The fire crackles, candles cast a warm glow around the tinsel-decorated room and the wrapped parcels under the tree are full of promise.
I’m sat on the sofa, huddled under a tartan blanket with the dog. Tomorrow the other half and I will cook Christmas dinner for our folks, who will be staying with us in our recently-purchased home.
It all sounds very idyllic and that’s because, for the first time in my life, it is. But before I get accused of being smug, let me explain – for years, the “season of joy” felt utterly dismal.
When people reminisce about the magical Christmases they enjoyed as children – excitement about Santa, family fun – I can’t relate. It’s as though we’ve grown up on different planets.
My grandmother died on Christmas Eve. She’d been prepping food and sat down to take a break. When they found her, she’d had a heart attack. Just like that, she was gone.
I was only five-years-old at the time, so I don’t remember much. My mum put on a brave face every Christmas after that, but I could sense her grief as though it was coming out of her pores. The sadness infected me and made me convinced that Christmas was a time when people died, that it brought bad luck.
There was also the being forced to spend time with my parents part. It’s not that I didn’t love them – individually, my mum was always great and when my dad was sober (not often) he resembled a normal person. But when they were within close proximity, and with alcohol and money problems thrown into the mix, it was a recipe for disaster.
A little seed of anxiety would plant itself in the pit of my stomach as soon as TV channels began broadcasting the Advent church services, with those drawn-out, melancholy Orthodox hymns. The seed would grow bigger and bigger as the tree went up and a succession of Santas, snowmen and reindeer paraded around TV screens and billboards in the days before Christmas.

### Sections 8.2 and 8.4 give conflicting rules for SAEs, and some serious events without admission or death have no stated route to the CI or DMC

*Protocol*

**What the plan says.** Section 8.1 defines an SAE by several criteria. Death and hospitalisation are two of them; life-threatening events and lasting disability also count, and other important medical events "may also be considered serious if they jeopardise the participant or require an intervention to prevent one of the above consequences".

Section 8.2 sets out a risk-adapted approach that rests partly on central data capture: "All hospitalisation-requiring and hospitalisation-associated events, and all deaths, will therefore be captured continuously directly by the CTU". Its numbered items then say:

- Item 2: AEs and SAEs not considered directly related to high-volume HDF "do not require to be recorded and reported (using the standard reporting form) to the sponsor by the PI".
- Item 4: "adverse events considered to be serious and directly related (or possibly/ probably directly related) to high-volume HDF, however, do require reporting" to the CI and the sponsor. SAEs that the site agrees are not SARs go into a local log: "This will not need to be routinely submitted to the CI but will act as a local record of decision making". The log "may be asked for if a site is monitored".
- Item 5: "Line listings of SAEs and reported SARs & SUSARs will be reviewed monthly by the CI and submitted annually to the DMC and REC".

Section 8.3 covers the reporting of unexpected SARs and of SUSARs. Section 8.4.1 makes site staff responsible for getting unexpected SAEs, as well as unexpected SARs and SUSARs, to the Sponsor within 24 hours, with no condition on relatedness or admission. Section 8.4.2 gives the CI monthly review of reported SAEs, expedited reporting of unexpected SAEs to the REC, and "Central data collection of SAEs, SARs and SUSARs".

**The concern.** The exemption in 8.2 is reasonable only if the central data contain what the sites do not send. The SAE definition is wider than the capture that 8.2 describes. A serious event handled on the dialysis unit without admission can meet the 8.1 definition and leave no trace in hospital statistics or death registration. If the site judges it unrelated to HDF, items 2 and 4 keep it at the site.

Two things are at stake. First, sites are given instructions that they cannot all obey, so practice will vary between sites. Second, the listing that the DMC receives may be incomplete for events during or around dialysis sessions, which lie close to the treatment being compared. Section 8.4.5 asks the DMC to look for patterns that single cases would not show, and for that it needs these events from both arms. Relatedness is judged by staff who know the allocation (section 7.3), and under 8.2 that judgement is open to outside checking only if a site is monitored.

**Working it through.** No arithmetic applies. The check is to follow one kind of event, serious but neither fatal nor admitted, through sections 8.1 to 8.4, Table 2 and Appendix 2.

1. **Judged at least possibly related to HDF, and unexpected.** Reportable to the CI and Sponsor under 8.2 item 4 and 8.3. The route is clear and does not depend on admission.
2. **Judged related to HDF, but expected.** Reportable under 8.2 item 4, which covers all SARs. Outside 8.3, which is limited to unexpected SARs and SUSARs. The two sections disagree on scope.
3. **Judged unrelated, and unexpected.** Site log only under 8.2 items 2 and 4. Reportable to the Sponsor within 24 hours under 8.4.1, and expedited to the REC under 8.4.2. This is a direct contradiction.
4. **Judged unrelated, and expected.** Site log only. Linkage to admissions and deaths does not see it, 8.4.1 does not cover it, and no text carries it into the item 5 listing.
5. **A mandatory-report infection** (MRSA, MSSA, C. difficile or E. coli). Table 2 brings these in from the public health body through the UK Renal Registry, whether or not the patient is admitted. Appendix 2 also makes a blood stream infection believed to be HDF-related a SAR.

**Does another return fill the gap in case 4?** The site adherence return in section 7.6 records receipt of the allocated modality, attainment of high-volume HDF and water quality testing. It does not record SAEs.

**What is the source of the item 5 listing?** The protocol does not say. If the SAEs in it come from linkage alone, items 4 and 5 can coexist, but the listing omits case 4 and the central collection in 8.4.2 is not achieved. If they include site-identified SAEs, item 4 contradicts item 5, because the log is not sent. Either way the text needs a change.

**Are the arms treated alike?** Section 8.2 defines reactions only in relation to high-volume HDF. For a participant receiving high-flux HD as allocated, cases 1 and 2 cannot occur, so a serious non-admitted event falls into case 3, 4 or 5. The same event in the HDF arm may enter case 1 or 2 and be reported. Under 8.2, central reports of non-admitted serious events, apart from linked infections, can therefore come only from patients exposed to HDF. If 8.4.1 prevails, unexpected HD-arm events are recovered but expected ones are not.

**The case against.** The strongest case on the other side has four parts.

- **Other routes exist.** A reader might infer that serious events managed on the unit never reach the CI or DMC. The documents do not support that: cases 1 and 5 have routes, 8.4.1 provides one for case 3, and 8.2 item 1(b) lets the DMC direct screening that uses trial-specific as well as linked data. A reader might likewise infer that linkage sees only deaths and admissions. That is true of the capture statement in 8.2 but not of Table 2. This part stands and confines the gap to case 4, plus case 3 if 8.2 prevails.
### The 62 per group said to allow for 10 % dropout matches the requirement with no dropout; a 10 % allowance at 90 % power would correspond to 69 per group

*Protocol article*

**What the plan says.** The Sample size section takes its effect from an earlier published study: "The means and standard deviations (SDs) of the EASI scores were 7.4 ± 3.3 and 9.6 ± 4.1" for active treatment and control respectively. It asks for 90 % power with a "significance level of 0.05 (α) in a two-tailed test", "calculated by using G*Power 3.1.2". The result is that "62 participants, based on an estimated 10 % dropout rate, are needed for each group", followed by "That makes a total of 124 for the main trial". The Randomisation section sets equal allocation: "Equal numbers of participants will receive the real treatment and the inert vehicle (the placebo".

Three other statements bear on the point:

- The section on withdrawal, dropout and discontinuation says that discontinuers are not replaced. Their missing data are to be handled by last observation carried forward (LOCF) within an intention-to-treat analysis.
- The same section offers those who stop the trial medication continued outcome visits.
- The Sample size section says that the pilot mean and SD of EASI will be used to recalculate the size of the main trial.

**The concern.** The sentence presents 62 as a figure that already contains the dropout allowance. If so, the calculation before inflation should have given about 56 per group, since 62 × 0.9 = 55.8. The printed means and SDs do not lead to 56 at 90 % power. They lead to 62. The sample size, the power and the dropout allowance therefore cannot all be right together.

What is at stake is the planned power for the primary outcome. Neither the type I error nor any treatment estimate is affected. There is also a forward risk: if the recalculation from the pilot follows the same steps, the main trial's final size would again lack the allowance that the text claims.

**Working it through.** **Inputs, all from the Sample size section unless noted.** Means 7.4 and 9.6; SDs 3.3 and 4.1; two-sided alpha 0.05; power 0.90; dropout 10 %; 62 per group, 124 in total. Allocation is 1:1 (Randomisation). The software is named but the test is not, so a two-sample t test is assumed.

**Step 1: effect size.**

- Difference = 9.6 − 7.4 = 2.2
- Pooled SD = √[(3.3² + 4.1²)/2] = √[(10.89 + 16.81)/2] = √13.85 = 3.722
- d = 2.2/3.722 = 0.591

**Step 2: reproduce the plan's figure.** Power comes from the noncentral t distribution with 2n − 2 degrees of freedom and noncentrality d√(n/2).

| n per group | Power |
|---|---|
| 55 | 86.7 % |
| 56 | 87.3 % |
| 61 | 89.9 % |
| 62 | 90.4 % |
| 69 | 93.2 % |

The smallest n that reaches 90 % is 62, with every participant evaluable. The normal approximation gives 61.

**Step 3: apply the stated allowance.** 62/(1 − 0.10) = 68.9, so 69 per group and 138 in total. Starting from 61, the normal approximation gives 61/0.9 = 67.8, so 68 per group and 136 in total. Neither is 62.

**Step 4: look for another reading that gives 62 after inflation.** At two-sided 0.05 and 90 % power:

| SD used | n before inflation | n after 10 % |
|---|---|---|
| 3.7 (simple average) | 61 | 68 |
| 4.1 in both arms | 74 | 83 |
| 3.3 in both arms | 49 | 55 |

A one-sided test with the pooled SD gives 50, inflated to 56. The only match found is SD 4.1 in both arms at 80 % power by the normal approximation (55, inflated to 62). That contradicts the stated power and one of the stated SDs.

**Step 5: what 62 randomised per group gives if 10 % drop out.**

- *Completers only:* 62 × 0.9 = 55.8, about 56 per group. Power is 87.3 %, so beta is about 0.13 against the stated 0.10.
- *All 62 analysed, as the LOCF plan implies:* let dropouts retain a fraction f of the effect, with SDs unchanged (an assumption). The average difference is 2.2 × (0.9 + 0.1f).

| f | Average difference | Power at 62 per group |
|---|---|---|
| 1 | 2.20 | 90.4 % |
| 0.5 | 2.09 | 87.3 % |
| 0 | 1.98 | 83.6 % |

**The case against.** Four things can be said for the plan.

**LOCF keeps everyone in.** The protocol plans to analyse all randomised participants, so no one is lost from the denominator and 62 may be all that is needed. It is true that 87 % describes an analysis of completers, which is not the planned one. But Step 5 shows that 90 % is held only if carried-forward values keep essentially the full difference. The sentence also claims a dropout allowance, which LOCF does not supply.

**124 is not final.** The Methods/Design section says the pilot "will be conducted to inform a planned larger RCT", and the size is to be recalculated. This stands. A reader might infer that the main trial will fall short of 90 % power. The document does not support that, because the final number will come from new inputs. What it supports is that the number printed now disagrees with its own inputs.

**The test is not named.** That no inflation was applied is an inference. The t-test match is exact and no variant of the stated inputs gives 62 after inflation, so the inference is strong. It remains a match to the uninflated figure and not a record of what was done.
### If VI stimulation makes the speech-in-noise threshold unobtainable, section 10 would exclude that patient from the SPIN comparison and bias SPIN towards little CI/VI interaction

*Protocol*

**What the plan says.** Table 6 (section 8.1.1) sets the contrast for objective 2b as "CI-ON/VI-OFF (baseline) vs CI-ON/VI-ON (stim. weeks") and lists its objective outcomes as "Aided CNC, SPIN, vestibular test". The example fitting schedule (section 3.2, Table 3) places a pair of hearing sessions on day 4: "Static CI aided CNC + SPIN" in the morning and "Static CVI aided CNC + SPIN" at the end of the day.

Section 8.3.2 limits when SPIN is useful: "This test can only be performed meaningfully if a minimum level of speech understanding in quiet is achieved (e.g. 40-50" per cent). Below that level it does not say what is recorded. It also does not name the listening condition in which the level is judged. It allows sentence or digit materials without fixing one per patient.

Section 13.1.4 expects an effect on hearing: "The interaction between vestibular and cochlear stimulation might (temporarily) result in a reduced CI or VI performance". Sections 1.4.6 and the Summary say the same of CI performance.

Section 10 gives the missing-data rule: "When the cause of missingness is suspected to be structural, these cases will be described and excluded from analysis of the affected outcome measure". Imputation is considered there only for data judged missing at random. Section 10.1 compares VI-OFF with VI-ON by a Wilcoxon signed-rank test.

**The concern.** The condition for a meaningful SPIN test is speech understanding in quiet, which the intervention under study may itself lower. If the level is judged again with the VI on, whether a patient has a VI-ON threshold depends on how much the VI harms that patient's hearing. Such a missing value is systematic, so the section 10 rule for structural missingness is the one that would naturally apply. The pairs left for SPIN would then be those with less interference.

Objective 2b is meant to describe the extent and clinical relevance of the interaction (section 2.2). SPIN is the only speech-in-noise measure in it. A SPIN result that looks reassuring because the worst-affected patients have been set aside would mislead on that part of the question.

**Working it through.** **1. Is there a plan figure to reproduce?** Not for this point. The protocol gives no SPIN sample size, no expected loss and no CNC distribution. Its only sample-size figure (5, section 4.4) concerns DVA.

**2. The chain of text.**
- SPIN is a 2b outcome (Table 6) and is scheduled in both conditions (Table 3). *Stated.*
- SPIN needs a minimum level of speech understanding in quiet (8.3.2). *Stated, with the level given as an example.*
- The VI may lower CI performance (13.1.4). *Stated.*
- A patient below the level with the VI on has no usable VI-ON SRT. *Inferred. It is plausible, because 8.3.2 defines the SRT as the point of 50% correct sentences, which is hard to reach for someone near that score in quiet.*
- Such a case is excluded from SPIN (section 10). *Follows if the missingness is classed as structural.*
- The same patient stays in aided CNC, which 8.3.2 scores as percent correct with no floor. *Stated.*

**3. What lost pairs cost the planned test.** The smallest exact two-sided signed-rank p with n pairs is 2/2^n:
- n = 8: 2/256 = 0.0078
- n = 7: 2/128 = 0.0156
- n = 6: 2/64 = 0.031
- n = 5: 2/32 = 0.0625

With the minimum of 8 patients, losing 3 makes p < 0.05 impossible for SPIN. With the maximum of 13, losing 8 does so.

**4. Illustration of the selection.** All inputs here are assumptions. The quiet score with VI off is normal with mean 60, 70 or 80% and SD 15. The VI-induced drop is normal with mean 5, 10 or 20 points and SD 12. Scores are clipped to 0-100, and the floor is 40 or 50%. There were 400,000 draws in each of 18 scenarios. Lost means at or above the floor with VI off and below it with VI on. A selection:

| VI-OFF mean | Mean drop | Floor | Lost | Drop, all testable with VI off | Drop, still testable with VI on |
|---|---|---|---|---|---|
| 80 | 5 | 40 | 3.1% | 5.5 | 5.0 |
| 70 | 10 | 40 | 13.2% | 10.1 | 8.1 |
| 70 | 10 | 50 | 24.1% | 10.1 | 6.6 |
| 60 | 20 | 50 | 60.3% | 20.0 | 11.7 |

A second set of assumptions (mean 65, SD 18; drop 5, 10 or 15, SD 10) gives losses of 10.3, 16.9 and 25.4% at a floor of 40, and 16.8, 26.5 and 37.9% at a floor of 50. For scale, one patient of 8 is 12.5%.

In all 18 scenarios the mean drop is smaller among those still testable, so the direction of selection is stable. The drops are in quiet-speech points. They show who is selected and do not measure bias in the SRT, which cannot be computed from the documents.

Our dire finances meant my mum was even more stressed and harassed than usual. Meanwhile my dad numbed the desolation that seemed to come over him every December with ever larger quantities of alcohol. Drinking away the little money we had.
The big showdown would normally come at the Christmas Eve dinner. As is the tradition, my mum would cook seven meat-free dishes and lay them out on a blanket on the floor (the idea is to mimic being in a barn, like Mary and Joseph…except in a Soviet-era high-rise).
At some point my dad would stumble in from the pub, smelling like a keg and mumbling incoherently. In bizarre comedy sketch fashion, he’d trip over the festive spread on the floor, sending food and decorations flying everywhere. A lot of shouting and tears would ensue. For added drama, my mum would sometimes throw his clothes out on the landing and threaten him with divorce. Or the neighbours would call the police to calm things down.
He’d then sleep it all off and the next day we’d try to pretend nothing had happened. If I was lucky there would be presents to open. It wasn’t guaranteed, though. One year all my parents could afford was a Kinder egg, and I knew better than to complain. Or to have delusions about Santa.
After a Christmas meal of pork and pickled cabbage (the joys of growing up in Eastern Europe) we’d stretch back in our chairs and breathe a sigh of relief. It was all over for another year, and we could go back to avoiding each other.
When my parents separated, things improved and Christmas went from being torture to merely a non-event. Sure, there was a small tree, some token presents and a bit more food than usual, but in my memory all those Christmases are fused into one. I desperately wanted to enjoy myself and I’d listen enviously to people talking about what a great time they’d had. For me though, it was all a bit…meh.
So now I’m making up for all these years. I’m an adult, in my own home, where I can be in control and not at the mercy of someone else’s mood. My other half is a calm, non shout-y person. Our mums are both happy with their partners after bad first marriages. We’ll eat, drink, talk and laugh, then watch rubbish TV until bed time.
If you’re by yourself this Christmas, or spending it with people you’d rather not be with, or simply feeling low and not in the mood for all the enforced jollity…know that you’re not alone. Life can be hard and human relationships are messy. That doesn’t suddenly change on this one day of the year.
Use the holiday lull to evaluate what you really want from life. For me, that was a peaceful home. There is hope, and whatever you’re going through will pass.